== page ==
EDRS, a new dimension for Earth Observation by satellite Under the European Data Relay System (EDRS), data collected by Earth observation instruments will be relayed not directly to ground stations but via one of two geostationary EDRS satellites located 36,000 kilometres above the Earth, which will transmit at very high speed. This will for the first time allow near-constant communication between Earth observation satellites and users on the ground
The European Data Relay System (EDRS) – which will for the first time allow near-constant communication between Earth observation satellites and users on the ground – is calling for new approaches in numerous areas: in devising such a complex system, developing innovative equipment and setting up a dense network of partners within both Airbus Defence and Space and the European space industry. With the contract signed with the European Space Agency (ESA) in early October, forum looks at how this system got off the ground.
We’re seeing what could be described as a ‘bottle neck’ in space,” says Akos Hegyi, EDRS Service Development Manager at Airbus Defence and Space. “There’s a growing flow of data created by an increasing number of more powerful Earth observation (EO) satellites. But right now a communication link can only be established with these satellites for the few minutes that they pass over a ground station. Real-time observation is just not possible.” Under EDRS, however, data collected by EO instruments will be relayed not directly to ground stations but via one of two geostationary EDRS satellites located 36,000 kilometres above the Earth, which will transmit at very high speed. As a result, operators will be able to rapidly task their EO satellites with surveillance or mapping work, and users who have requested the image will be able to rapidly download the acquired data.
The European Commission is the relay service’s anchor customer. EDRS will be used to transmit 50% of the data generated by the Commission’s Global Monitoring for Environment and Security (GMES) Sentinel satellites over Europe. They will be used by European Member States, regional and local authorities, and commercial and private entities in various sectors such as maritime and agriculture, infrastructure and utilities, and emergency services and security. Additional capacity on the system will be marketed by Airbus Defence and Space to third-party users, which could include commercial satellite operators, security and defence organisations, and national or international space agencies that are operating low-earth orbit satellites for EO, meteorology or Research & Development purposes like the German Aerospace Center (DLR), Eumetsat, NASA and the National Oceanic and Atmospheric Administration in the US. The extremely high data rates offered by system are also of interest to the users of High Altitude Long Endurance (HALE) UAVs.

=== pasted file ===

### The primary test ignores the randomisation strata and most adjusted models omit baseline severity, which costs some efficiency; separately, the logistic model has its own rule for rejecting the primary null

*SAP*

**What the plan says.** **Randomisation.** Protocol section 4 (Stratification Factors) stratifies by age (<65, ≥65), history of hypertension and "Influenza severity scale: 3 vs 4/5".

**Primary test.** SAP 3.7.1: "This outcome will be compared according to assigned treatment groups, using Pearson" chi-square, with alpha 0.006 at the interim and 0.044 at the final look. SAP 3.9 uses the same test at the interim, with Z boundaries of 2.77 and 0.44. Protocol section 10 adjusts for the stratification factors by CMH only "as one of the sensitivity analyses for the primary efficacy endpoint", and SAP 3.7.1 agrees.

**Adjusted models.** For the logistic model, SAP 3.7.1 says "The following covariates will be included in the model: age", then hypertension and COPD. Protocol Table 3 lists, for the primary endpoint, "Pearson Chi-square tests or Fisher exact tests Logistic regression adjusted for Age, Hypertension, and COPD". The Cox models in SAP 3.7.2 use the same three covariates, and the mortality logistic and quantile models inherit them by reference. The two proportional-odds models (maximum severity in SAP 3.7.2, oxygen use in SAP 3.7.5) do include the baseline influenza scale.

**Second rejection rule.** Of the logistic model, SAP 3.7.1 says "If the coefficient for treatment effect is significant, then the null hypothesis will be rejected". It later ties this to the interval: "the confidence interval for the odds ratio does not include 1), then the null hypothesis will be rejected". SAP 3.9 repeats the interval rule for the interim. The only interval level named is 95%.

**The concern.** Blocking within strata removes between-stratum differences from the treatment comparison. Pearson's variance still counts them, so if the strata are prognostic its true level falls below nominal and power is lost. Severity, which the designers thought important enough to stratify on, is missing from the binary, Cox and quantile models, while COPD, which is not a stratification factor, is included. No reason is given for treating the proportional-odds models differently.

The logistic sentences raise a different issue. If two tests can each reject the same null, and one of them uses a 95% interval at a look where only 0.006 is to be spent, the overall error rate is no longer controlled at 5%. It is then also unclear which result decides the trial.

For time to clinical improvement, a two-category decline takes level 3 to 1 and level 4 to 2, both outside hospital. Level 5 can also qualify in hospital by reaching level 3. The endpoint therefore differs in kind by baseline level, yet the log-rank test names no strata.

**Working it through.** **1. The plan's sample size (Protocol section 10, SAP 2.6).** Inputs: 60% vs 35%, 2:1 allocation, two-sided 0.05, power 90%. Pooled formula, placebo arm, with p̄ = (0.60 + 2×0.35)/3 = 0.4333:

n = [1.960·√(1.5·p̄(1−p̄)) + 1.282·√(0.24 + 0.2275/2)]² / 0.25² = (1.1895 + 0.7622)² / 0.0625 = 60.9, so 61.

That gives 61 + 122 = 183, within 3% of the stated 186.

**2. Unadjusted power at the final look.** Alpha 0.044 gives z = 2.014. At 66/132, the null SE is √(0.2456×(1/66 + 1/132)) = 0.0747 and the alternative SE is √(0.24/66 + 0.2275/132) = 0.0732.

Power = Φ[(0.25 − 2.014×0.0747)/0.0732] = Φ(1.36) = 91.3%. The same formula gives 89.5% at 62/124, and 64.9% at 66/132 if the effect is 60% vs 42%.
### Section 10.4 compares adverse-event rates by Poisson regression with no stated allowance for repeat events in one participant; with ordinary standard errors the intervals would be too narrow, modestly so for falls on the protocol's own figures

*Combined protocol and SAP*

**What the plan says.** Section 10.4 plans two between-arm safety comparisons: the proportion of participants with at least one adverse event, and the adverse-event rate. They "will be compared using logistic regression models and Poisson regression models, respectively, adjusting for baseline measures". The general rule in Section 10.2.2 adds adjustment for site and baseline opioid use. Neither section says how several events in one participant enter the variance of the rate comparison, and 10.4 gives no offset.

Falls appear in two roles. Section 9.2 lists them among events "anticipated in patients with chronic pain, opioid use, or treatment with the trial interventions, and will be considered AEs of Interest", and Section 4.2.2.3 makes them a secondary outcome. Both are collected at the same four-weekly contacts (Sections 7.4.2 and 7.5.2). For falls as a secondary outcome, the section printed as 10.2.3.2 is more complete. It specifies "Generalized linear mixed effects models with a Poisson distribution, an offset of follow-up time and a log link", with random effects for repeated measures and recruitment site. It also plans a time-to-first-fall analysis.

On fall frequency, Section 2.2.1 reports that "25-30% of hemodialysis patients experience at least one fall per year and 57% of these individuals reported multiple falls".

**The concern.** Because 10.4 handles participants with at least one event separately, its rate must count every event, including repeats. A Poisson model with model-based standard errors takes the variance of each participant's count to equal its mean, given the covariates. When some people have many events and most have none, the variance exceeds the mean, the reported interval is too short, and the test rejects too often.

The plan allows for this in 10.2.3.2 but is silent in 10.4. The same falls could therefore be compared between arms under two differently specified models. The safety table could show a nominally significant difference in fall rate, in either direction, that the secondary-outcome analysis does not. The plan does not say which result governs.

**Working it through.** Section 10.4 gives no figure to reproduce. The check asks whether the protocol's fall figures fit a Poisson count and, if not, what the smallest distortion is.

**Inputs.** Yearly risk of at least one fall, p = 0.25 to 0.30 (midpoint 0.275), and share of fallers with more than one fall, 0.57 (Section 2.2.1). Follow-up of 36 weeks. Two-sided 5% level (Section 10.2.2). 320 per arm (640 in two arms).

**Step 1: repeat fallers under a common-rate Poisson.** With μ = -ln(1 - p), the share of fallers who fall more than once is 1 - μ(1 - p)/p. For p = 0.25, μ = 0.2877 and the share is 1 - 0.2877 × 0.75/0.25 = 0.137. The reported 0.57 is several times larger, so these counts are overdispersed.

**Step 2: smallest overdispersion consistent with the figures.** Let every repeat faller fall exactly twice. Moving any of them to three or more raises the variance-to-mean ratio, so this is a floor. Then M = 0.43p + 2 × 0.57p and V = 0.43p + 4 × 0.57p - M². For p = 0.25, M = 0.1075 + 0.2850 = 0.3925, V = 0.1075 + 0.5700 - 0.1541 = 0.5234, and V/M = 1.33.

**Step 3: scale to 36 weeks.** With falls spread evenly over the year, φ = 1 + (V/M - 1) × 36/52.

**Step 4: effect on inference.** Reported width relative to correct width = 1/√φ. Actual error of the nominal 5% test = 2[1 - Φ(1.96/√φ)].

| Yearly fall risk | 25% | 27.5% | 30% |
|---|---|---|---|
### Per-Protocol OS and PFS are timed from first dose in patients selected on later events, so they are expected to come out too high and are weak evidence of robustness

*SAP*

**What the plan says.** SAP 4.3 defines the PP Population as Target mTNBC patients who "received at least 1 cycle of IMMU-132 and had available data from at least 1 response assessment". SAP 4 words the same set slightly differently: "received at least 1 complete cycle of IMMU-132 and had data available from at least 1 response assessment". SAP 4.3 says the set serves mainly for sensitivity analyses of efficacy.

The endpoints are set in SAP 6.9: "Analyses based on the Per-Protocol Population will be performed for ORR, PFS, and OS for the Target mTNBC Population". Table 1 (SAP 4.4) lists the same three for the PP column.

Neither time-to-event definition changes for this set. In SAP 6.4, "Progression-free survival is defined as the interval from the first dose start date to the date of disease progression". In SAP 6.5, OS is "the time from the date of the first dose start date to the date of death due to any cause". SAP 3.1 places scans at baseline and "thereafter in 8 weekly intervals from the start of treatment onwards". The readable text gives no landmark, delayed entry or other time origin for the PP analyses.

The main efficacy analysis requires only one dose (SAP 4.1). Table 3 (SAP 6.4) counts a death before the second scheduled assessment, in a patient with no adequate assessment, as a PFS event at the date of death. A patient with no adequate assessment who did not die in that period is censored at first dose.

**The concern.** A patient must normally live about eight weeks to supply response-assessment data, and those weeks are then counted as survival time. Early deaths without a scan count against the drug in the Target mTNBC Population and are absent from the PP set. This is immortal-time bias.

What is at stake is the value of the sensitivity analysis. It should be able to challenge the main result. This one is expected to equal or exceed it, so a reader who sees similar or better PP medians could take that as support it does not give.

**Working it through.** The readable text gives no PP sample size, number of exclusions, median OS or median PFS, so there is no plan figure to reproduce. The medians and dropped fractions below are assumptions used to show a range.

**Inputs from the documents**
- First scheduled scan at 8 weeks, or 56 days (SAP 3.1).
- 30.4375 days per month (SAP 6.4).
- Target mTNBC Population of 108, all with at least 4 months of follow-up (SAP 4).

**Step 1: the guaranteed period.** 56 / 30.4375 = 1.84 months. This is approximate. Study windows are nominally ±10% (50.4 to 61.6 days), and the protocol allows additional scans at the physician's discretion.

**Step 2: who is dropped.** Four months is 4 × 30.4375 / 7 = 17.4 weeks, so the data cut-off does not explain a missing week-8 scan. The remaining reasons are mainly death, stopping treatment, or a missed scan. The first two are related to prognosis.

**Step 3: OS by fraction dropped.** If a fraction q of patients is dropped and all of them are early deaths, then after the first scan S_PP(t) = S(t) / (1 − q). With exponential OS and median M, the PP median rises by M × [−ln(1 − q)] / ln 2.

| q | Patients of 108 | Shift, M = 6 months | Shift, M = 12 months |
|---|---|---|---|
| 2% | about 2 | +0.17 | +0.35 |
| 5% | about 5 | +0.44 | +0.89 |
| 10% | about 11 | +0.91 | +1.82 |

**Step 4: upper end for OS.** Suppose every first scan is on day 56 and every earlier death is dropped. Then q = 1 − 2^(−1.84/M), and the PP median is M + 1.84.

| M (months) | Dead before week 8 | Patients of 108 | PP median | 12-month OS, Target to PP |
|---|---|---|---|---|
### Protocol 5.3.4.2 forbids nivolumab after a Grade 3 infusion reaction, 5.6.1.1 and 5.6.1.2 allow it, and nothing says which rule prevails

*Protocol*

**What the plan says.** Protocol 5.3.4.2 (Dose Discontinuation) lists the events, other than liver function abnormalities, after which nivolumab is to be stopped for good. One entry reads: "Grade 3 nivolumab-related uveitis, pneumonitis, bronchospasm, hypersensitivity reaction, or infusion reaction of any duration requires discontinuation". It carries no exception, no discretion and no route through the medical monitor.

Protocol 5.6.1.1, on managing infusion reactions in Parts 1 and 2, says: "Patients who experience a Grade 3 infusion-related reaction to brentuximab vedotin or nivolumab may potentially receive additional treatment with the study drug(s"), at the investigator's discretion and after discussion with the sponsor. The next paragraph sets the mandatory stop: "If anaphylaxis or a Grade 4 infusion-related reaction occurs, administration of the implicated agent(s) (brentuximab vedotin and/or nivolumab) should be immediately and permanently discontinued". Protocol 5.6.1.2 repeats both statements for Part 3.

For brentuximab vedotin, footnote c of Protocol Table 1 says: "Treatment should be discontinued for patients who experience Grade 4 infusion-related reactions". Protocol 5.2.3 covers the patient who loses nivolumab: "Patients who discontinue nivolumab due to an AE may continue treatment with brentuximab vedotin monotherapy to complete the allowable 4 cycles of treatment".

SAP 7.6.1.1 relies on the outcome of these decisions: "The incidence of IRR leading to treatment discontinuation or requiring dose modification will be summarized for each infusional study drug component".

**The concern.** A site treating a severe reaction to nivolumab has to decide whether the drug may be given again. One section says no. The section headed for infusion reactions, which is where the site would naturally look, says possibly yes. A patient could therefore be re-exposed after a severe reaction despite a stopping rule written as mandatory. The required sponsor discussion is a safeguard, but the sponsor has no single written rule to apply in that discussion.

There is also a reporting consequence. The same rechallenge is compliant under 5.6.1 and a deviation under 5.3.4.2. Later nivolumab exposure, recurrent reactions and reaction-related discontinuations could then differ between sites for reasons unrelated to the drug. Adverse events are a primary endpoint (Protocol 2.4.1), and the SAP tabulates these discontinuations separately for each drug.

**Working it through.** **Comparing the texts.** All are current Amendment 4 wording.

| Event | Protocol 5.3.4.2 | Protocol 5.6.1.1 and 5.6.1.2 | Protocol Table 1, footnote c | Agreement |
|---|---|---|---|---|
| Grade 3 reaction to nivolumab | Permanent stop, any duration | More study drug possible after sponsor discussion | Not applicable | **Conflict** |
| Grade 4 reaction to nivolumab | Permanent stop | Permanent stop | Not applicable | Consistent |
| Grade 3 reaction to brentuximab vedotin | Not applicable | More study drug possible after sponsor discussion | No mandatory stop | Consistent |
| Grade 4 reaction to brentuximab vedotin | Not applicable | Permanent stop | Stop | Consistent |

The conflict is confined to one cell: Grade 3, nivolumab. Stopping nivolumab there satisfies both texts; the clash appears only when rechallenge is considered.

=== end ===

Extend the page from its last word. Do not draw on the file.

45,000 pages a second
Industrial work has already started across Airbus Defence and Space to meet the ambitious launch date of the first EDRS satellite and the in-service date in 2014. One of the main technological challenges will be posed by the Laser Communication Terminals (LCT), through which the geostationary and EO satellites will ‘talk to each other’ and which are still under development. “The EO and EDRS satellites are up to 40,000 kilometres apart, and the former is circling the Earth at about 28,000 km/h, so achieving these links will be an impressive technical feat,” Akos explains. What’s more, the system will transmit up to 1.8 gigabits of data per second – equivalent to 45,000 A4 pages – to the ground. Next to the inter-satellite laser links, EDRS will also offer a relay service in Ka-band to cater for all types of EO satellites and UAVs. Although there are technological ‘firsts’ involved, Airbus Defence and Space already possesses end-to-end expertise for the entire system. “We were selected by ESA because we’re the leading provider worldwide for both satellite-based telecoms services and EO services to institutional customers,” he summarises. “EDRS is a new telecoms service for EO satellites, so we’re at the frontier of both domains.”
When it comes to cooperating across the space industry, EDRS is a prime example of making a network function. Not only is it run under a public-private partnership with ESA so as to share financing and risks, but it also involves all divisions of Airbus Defence and Space. Airbus Defence and Space will be the programme prime, while Airbus Defence and Space will build the first EDRS satellite, based on its E3000 platform, and Airbus Defence and Space will produce propulsion equipment for the second satellite. The company will also contract OHB-System, Germany, to build this second satellite (for launch in 2015) while the EDRS payloads of both satellites will be manufactured by TESAT, a 100% subsidiary of Airbus Defence and Space, which is also developing the LCTs, along with the DLR. “From this complexity of commercial partners, service customers, agencies and institutions, we created a viable structure and got all the partners to come to the table,” recalls Akos with satisfaction.
He also notes that this arrangement requires colleagues from across the company to work together on a day-to-day basis – by no means a first for Airbus Defence and Space but an approach which was necessary just to get the programme to this stage. “I’m happy to be working with people who understand the complex, transversal, international and very political playing field that is EDRS and who don’t give up before they find a solution to a challenge. They are willing to learn from each other and I am sure this will continue throughout the programme, because they know that there could be bigger and as yet unclimbed peaks around the corner!”
Joanne Foster, forum, the AIRBUS Group internal magazine